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VAT, Tariffs, and withholding; Border Taxes and Informality in Developing Countries

  • Michael Keen

This paper explores the implications of a distinctive feature of the value added tax (VAT) that is stressed by practitioners but essentially ignored by theorists: that it functions, in part, as a tax on the purchases of informal operators from formal sector businesses and, not least, on their imports. It stresses too the potential importance of the creditable withholding taxes that are levied by many developing countries-which have also been ignored. If both of these instruments are optimally deployed, it is shown, then the usual prescription that a small economy should not deploy tariffs remains valid even in the presence of an informal sector; and indeed a simple strategy is established-generalizing the standard prescription developed in models without informality-for deploying these instruments so as to preserve government revenue and increase welfare in the face of efficiency-improving tariff cuts. Conditions are established under which a VAT alone is fully optimal, precisely because it is in part a tax on informal sector production. But they are restrictive: more generally, an efficient tax structure requires deploying both a VAT and withholding taxes.

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Paper provided by International Monetary Fund in its series IMF Working Papers with number 07/174.

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Length: 30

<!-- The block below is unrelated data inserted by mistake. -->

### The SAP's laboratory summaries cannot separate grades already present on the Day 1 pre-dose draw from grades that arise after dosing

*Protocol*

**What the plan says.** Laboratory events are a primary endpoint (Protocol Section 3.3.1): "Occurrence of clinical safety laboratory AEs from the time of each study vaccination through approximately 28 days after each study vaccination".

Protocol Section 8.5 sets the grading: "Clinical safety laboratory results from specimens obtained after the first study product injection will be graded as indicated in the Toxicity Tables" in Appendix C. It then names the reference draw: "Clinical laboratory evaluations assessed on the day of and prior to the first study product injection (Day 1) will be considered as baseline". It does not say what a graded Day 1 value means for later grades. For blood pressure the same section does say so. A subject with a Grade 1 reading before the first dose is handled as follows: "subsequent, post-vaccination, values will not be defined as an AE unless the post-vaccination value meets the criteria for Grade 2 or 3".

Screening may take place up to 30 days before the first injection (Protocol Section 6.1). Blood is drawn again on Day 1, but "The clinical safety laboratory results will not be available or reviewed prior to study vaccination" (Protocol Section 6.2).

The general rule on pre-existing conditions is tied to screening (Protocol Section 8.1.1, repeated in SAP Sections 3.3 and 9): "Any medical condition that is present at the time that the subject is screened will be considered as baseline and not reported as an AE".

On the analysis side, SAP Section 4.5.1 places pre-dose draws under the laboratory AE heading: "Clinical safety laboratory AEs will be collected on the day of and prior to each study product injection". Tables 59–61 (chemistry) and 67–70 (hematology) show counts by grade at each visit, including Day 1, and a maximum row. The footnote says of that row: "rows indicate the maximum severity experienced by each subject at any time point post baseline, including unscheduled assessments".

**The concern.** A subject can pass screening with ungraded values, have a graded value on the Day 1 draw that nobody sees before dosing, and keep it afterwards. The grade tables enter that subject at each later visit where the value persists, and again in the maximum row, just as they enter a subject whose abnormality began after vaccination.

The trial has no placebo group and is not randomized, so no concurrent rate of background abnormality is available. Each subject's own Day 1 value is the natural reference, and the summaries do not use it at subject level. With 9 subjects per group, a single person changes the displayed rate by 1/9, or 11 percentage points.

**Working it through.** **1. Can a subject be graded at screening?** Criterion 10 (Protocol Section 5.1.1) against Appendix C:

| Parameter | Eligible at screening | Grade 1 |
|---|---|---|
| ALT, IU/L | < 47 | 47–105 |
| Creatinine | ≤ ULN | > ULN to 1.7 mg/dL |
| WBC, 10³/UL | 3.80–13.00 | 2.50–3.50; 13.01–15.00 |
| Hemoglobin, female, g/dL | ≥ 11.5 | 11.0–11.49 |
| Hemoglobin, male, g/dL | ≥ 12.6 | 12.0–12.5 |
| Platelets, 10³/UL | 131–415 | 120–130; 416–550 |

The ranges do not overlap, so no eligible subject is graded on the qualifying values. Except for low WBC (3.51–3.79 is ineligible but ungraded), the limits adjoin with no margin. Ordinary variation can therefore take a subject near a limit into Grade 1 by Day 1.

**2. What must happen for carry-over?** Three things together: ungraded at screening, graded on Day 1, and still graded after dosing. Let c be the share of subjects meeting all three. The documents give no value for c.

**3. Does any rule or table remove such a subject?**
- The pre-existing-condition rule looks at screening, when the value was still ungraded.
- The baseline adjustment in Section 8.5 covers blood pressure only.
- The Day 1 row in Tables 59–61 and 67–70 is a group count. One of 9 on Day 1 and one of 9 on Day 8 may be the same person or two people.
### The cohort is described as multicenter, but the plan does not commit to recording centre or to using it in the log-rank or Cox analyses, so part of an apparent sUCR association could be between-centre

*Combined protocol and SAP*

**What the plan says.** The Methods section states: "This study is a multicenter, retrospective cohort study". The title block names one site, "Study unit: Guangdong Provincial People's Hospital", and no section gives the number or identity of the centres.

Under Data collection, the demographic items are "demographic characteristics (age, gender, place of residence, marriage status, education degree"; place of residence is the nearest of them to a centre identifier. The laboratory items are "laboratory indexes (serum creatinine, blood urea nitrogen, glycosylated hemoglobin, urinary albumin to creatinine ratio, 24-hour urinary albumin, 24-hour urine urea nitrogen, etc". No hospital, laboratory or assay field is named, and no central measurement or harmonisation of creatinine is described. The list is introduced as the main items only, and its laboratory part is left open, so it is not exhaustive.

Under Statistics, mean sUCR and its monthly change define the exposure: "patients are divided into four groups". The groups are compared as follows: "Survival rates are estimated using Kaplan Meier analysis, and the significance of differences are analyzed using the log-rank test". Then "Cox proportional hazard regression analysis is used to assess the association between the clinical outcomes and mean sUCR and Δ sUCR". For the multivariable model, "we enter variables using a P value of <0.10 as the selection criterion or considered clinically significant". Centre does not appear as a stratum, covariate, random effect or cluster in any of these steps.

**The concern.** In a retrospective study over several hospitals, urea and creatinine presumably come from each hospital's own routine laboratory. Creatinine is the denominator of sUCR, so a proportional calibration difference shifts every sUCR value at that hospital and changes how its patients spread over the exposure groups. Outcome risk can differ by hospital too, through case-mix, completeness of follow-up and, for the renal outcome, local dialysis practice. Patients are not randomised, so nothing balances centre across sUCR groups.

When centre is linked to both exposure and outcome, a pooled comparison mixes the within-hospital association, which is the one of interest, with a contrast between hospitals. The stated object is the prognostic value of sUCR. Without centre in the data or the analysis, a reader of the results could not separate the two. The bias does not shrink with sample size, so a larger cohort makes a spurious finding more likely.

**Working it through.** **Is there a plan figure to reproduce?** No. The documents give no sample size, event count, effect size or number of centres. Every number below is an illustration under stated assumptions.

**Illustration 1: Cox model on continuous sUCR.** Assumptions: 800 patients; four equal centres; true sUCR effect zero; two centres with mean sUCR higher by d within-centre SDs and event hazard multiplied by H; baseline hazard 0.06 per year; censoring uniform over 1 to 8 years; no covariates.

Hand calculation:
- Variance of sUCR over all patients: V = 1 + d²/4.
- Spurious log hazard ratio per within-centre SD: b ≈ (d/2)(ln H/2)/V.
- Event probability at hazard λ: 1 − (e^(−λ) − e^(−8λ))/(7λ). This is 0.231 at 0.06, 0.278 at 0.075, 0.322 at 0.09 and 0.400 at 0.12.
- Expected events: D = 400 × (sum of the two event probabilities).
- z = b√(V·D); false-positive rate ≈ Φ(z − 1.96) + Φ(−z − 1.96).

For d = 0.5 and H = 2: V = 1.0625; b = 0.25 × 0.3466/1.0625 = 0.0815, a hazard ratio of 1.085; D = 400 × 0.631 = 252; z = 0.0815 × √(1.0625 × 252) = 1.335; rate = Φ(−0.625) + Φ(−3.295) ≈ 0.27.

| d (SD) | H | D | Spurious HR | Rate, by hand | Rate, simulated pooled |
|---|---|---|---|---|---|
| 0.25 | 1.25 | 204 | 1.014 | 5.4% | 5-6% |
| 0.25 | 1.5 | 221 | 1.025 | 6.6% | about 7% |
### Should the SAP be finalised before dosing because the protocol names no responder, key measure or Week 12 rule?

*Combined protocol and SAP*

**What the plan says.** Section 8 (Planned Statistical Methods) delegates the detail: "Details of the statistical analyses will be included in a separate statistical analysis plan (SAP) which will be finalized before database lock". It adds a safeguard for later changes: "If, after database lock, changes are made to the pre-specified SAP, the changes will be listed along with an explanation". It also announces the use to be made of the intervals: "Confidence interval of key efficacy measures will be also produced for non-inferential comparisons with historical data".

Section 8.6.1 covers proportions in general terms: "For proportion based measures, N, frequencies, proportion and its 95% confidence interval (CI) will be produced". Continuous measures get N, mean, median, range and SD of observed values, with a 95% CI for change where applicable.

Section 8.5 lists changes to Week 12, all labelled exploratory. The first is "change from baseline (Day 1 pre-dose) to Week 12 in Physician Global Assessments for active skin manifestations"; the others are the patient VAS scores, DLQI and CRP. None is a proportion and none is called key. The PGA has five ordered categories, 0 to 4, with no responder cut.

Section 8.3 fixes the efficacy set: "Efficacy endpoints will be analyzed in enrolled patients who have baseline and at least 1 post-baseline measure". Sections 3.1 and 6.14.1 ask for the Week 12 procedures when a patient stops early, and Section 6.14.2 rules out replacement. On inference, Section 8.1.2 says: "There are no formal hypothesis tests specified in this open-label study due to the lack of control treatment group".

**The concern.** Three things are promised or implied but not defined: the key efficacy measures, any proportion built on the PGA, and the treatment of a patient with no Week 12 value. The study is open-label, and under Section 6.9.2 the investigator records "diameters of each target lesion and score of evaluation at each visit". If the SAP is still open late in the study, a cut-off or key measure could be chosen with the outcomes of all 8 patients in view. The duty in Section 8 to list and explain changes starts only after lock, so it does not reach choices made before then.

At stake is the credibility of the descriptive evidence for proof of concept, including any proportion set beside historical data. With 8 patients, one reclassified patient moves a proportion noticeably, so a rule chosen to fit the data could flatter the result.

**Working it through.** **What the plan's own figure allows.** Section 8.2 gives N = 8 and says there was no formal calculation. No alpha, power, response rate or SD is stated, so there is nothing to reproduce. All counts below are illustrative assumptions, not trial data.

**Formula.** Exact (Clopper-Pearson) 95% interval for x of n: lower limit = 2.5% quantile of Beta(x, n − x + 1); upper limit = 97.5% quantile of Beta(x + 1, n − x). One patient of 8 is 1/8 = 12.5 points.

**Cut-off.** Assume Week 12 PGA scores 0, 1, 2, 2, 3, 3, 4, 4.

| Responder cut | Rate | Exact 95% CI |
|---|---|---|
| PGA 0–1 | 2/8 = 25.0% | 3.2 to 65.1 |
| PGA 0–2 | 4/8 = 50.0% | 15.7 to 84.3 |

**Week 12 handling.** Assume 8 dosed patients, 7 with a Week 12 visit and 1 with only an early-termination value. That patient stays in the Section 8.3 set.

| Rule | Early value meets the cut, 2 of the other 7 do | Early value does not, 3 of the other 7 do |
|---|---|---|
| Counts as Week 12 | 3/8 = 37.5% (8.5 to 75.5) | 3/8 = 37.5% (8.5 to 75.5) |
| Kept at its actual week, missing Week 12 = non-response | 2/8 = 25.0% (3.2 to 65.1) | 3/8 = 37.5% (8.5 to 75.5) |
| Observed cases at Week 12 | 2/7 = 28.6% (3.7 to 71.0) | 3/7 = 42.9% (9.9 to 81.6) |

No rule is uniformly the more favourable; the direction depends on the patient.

Date of creation: 01 Jul 2007
Date of revision:
Handle: RePEc:imf:imfwpa:07/174
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  1. Keen, Michael & Ligthart, Jenny E., 2002. "Coordinating tariff reduction and domestic tax reform," Journal of International Economics, Elsevier, vol. 56(2), pages 489-507, March.
  2. Knud Jørgen Munk, 2005. "Tax-tariff reform with costs of tax administration," Economics Working Papers 2005-21, School of Economics and Management, University of Aarhus.
  3. Michael Keen & Thomas Baunsgaard, 2005. "Tax Revenue and (or?) Trade Liberalization," IMF Working Papers 05/112, International Monetary Fund.
  4. Hatzipanayotou, Panos & Michael, Michael S. & Miller, Stephen M., 1994. "Win-win indirect tax reform : A modest proposal," Economics Letters, Elsevier, vol. 44(1-2), pages 147-151.
  5. Áureo de Paula & José A. Scheinkman, 2007. "The Informal Sector," NBER Working Papers 13486, National Bureau of Economic Research, Inc.
  6. Michael Keen & Jenny E. Ligthart, 2005. "Coordinating Tariff Reduction and Domestic Tax Reform under Imperfect Competition," Review of International Economics, Wiley Blackwell, vol. 13(2), pages 385-390, 05.
  7. Keen, Michael & Mintz, Jack, 2004. "The optimal threshold for a value-added tax," Journal of Public Economics, Elsevier, vol. 88(3-4), pages 559-576, March.
  8. James E. Anderson, 1997. "Trade Reform with a Government Budget Constraint," Boston College Working Papers in Economics 348., Boston College Department of Economics.
  9. Aureo de Paula & Jose A. Scheinkman, 2007. "The Informal Sector, Second Version," PIER Working Paper Archive 07-035, Penn Institute for Economic Research, Department of Economics, University of Pennsylvania, revised 17 Oct 2007.
  10. Gordon, Roger & Li, Wei, 2009. "Tax structures in developing countries: Many puzzles and a possible explanation," Journal of Public Economics, Elsevier, vol. 93(7-8), pages 855-866, August.
  11. M. Shahe Emran & Joseph E. Stiglitz, 2002. "On Selective Indirect Tax Reform in Developing Countries," International Trade 0210003, EconWPA.
  12. John Piggott & John Whalley, 1998. "VAT Base Broadening, Self Supply, and The Informal Sector," NBER Working Papers 6349, National Bureau of Economic Research, Inc.
  13. Diamond, Peter A & Mirrlees, James A, 1971. "Optimal Taxation and Public Production: I--Production Efficiency," American Economic Review, American Economic Association, vol. 61(1), pages 8-27, March.
  14. Newbery, David M., 1986. "On the desirability of input taxes," Economics Letters, Elsevier, vol. 20(3), pages 267-270.
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